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Northwestern Hawaiian Islands to become monument

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Northwestern Hawaiian Islands to become monument

Source: Honolulu Advertiser/USA Today

President Bush is expected today to create the world's largest marine sanctuary in a chain of uninhabited islands and atolls 1,200 miles northwest of the main Hawaiian Islands.

White House officials say Bush will elevate the area now known as the Northwestern Hawaiian Island Coral Reef Ecosystem Reserve to national-monument status. The designation will immediately afford the region the strongest legal protections, with fishing and commercial operations immediately outlawed and visitors primarily limited to scientific researchers.

"It's the ocean equivalent of Yellowstone, Yosemite and the Grand Canyon all rolled into one," says Joshua Reichert, director of the environmental program of the Pew Charitable Trusts in Philadelphia.

The area comprises 140,000 square miles of ocean dotted with dozens of coral reefs and tiny islands; it is a 1,400-mile-long, 100-mile-wide swath of pristine marine habitat larger than all U.S. national parks combined.

The area is considered an ecological jewel. It is a nesting and breeding site to more than 14 million seabirds and home to 7,000 marine and terrestrial species, more than a quarter of which are found nowhere else in the world.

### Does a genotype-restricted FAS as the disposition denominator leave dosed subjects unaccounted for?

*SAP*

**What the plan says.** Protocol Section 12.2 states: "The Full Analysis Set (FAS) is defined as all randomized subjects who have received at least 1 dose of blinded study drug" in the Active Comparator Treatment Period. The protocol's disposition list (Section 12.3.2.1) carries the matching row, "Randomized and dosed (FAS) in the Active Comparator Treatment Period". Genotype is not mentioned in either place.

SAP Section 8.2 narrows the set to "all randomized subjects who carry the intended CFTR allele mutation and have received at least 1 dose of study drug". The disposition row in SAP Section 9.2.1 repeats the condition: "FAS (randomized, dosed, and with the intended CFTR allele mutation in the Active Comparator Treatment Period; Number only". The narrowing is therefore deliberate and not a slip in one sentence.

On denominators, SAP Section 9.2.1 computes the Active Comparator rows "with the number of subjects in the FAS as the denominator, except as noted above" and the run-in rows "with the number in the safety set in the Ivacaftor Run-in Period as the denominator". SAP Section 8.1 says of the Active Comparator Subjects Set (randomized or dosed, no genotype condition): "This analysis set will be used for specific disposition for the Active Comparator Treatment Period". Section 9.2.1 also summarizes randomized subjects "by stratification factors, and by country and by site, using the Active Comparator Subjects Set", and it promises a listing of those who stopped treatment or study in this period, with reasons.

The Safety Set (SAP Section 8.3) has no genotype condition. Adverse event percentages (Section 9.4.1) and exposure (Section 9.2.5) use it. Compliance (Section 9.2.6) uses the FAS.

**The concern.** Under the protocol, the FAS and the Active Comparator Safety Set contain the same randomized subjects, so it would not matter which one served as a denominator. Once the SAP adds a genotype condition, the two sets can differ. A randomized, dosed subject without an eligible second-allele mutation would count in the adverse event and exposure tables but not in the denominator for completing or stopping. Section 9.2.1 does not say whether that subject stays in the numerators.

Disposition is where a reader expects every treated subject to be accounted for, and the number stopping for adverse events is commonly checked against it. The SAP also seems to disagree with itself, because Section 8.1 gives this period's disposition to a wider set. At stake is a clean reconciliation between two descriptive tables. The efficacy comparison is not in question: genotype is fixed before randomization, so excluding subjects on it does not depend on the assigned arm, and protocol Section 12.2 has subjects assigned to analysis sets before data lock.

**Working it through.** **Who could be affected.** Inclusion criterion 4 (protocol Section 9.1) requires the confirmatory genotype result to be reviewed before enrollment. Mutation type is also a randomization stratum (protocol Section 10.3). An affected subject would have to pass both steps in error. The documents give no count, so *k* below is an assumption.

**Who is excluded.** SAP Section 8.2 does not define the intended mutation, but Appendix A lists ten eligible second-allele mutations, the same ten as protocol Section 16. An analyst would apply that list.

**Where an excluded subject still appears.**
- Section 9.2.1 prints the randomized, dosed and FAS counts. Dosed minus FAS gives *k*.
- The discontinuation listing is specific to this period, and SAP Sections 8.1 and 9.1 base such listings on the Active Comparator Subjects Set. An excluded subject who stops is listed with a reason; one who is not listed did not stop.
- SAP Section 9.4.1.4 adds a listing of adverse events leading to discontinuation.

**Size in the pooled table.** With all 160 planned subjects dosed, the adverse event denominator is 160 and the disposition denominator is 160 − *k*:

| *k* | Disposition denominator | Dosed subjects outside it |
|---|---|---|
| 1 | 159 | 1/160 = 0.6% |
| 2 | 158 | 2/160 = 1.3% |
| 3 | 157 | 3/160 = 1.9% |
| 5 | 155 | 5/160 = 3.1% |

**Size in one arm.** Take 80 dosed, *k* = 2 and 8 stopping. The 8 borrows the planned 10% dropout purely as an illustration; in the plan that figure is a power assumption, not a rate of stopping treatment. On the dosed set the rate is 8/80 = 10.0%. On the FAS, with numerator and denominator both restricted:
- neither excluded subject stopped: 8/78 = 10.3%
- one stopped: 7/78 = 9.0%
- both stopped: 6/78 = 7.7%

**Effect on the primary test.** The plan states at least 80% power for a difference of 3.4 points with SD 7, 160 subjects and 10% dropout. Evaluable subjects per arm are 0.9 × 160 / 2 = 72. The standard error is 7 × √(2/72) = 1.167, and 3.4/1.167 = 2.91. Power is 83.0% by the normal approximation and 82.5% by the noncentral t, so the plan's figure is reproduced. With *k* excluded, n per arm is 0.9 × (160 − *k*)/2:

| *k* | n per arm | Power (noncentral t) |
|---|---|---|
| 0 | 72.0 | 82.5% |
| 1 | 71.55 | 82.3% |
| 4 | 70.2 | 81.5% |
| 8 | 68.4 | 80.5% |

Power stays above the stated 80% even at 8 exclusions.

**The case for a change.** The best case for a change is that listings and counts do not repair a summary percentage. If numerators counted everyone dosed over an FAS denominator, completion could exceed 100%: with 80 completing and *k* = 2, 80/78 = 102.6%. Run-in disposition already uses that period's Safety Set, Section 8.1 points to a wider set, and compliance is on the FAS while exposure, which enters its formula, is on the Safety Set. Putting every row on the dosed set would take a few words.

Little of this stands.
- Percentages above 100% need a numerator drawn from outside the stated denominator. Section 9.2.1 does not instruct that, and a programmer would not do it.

It is an important nesting area for the threatened Hawaiian green sea turtle and home to the endangered Hawaiian monk seal, of which only 1,300 remain. The coral reefs of the region provide vital breeding and nursery habitat for numerous fish and other marine species.

The president can create a national monument under the special authority of the Antiquities Act, which allows the White House to set aside an area of particular national importance for protection, conservation or preservation, said James Connaughton, a senior environmental adviser to the president.

There are 13 national marine sanctuaries in U.S. waters, and White House officials say this new one will be seven times larger than all of them combined. It is almost 100 years in the making, with U.S. presidents setting it apart with increasing levels of protection.

In 1909, President Theodore Roosevelt designated the area a refuge to stop the slaughter of seabirds by Japanese poachers who took the feathers for use in ladies' hats.

In the 1990s, overfishing caused the collapse of the lobster population, leading to the deaths of many monk seal pups that depend upon the crustaceans for food. In 2000, President Clinton increased the protections by issuing an executive order.

Bush had been expected to turn the reserve into a marine sanctuary, a process that had been underway for the past five years.

But after talking to federal and state officials and native Hawaiian leaders, the White House decided there was sufficient consensus to instead grant the region immediate monument status.

The sanctuary will be overseen by the National Oceanic and Atmospheric Administration.

The area is home to numerous ancient Hawaiian religious and archeological sites.

Although most of the islands will be closed to all but scientific researchers, a public visitation center will be created at Midway Islands, the scene of an important World War II battle, using old military buildings to accommodate groups of visitors.

*This is good news for the area but many of the islands/atolls/reefs are like sinking so i don't know what it will be like in the future.

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